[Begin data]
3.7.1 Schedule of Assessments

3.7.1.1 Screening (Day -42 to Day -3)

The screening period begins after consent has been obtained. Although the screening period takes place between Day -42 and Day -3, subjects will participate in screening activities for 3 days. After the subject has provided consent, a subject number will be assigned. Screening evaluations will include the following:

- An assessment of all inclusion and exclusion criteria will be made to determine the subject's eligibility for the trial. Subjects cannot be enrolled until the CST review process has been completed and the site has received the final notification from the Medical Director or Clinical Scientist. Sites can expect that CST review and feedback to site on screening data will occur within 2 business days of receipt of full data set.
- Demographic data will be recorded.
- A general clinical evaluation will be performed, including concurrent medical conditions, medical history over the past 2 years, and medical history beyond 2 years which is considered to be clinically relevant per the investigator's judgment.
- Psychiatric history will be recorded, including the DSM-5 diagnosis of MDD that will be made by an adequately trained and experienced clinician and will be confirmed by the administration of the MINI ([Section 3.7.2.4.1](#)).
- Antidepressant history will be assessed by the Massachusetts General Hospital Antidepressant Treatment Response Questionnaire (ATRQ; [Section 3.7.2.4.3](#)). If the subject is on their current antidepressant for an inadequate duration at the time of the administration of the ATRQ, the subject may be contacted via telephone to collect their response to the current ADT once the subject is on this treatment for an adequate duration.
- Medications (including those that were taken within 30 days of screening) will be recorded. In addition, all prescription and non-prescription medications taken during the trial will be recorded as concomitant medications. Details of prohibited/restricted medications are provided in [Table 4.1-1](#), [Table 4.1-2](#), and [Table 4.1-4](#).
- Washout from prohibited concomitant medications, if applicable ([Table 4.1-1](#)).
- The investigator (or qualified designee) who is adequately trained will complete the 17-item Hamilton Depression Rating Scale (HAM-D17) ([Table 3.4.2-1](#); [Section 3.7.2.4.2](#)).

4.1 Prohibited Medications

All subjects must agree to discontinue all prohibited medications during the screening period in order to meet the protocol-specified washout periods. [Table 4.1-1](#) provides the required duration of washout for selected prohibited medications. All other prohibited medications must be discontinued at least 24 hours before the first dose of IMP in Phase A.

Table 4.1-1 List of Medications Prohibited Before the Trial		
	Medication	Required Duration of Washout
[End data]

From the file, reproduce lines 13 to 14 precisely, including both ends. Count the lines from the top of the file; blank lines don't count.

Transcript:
All subjects must agree to discontinue all prohibited medications during the screening period in order to meet the protocol-specified washout periods. [Table 4.1-1](#) provides the required duration of washout for selected prohibited medications. All other prohibited medications must be discontinued at least 24 hours before the first dose of IMP in Phase A.

Table 4.1-1 List of Medications Prohibited Before the Trial		